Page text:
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“Speak Loudly and Clearly If You Want to Invoke Your Constitutional Right to Remain Silent”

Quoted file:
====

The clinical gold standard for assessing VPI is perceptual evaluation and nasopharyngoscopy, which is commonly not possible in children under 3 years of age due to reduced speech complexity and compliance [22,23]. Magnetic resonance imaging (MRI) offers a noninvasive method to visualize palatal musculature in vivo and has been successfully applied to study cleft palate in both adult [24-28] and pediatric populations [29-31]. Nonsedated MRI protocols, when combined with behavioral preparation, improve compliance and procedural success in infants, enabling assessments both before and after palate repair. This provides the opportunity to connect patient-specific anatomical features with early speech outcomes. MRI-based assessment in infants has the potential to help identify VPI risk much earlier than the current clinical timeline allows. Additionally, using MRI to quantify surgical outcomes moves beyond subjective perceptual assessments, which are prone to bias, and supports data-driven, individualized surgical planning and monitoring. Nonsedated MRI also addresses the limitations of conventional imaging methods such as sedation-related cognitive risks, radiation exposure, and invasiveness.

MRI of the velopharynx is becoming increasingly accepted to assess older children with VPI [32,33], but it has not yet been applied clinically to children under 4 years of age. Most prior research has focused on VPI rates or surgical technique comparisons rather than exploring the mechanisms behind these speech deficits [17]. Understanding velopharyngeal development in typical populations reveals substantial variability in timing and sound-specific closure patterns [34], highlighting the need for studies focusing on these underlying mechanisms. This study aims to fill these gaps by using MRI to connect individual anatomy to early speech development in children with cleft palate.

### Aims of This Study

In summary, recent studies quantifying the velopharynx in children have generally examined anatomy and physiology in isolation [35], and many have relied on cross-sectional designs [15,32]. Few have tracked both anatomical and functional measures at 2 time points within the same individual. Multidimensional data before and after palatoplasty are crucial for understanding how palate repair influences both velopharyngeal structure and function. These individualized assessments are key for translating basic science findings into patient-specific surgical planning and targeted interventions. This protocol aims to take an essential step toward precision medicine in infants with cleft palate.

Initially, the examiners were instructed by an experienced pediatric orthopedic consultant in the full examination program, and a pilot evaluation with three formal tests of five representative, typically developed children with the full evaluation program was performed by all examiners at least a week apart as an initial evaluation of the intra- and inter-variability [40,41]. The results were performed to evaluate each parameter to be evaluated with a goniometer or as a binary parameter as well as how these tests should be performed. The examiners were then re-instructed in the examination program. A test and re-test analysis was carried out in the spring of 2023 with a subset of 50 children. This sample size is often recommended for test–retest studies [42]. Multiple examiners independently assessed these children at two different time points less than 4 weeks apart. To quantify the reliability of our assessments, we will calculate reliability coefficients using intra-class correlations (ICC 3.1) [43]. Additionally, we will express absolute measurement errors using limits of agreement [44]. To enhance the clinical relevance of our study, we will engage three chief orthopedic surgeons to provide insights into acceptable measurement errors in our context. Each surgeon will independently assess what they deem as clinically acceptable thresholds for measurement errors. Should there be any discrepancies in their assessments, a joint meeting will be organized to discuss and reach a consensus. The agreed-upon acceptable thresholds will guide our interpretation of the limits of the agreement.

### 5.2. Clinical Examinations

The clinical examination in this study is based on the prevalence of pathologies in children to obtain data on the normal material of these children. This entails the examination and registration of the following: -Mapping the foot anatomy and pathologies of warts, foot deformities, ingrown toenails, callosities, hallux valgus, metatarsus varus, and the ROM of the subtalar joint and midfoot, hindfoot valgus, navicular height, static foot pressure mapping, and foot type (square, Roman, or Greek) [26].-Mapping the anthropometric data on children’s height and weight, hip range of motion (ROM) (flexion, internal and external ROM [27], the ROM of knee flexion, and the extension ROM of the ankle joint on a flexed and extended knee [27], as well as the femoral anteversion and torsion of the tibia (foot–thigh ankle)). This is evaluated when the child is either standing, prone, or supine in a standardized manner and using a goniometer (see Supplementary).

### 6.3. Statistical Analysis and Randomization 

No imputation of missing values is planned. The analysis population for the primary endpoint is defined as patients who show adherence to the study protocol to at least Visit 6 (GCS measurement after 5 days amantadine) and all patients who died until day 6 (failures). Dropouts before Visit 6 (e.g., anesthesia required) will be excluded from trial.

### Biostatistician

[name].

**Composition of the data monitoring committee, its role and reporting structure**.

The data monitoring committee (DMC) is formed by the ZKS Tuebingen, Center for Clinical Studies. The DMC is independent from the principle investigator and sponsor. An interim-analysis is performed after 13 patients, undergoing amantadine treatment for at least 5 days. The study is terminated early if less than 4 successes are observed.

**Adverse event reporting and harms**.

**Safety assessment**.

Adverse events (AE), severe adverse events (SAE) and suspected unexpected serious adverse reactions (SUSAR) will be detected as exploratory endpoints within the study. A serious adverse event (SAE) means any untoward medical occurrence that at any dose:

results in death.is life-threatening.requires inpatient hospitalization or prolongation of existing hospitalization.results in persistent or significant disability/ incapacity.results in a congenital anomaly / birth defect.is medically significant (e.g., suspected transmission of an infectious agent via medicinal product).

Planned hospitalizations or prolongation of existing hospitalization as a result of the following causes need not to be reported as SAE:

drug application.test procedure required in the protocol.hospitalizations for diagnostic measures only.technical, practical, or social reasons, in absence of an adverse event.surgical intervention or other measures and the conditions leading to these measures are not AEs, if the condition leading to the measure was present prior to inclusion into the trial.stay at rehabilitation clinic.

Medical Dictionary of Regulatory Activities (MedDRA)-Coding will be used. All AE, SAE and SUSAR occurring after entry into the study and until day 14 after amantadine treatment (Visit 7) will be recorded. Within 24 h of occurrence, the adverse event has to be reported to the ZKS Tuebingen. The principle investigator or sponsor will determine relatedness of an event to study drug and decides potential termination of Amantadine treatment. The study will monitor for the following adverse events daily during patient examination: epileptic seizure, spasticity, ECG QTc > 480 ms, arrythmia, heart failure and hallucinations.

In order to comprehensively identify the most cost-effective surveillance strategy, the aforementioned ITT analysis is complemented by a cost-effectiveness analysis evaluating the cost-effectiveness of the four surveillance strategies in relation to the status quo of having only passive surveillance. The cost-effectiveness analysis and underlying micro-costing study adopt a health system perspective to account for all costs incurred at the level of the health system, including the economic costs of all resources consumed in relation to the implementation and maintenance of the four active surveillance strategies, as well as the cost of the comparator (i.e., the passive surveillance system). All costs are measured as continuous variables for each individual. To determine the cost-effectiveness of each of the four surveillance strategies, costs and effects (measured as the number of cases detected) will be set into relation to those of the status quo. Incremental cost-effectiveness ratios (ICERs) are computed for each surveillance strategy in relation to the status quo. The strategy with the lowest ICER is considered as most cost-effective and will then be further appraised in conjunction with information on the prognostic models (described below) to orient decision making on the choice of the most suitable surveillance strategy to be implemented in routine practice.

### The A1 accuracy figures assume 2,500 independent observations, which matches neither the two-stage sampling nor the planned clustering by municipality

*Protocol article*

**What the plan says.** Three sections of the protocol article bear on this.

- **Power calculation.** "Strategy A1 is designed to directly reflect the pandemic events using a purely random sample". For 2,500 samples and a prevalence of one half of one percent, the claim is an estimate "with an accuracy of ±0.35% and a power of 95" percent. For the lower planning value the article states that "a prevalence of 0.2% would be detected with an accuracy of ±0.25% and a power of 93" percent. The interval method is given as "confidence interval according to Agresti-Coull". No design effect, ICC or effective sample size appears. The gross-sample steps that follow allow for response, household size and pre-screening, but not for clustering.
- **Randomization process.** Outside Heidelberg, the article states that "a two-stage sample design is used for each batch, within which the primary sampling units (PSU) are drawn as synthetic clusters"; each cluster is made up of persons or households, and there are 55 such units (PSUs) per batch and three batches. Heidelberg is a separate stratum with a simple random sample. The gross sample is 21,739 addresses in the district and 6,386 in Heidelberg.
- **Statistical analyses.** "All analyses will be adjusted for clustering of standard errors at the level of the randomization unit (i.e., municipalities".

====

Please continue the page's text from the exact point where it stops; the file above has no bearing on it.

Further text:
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“Speak Loudly and Clearly If You Want to Invoke Your Constitutional Right to Remain Silent” Presented by nationally recognized criminal defense attorney Sara Elizabeth Dill of Perry, Krumsiek & Jack, LLP. Sara’s practice focuses on immigration, criminal defense, international law and sports law in Chicago, Miami, and Milwaukee. On June 1, 2010, in a 5-4 decision, the U.S. Supreme Court issued its opinion in Berghuis v. Thompkins requiring that in order to invoke the Miranda right to remain silent, an individual must clearly and unambiguously state to the police that he/she does not want to answer their questions. This decision appears to go against the long-standing precedent surrounding waiver versus invocation of Miranda rights and eliminates the heavy burden previously placed on the prosecution to prove that a waiver of constitutional rights is knowingly and voluntarily made. The strongly worded dissent by Justice Sotomayor criticizes virtually every aspect of the majority opinion, accusing them of ignoring the evidence in the record that the individual only confessed after almost three hours of silence. This show will address the history of Miranda rights, how the rights have evolved, and how this decision changes the requirements for police, prosecutors, and courts in evaluating waiver or invocation of Miranda rights. It will also address questions of what constitutes coercion during interrogation, and how far police may go under this new rule. Finally, this show will discuss what individuals are now required to do when subjected to police interrogation if they wish to remain silent, not answer questions, or consult with an attorney prior to answering any questions. Topics to be covered include: 1. History of Miranda rights; 2. Evolution of Miranda rights; 3. The Supreme Court decision Berghuis v. Thompkins impact on treatment of Miranda rights; 4. What constitutes coercion; and 5. How individuals must respond if subject to interrogation.

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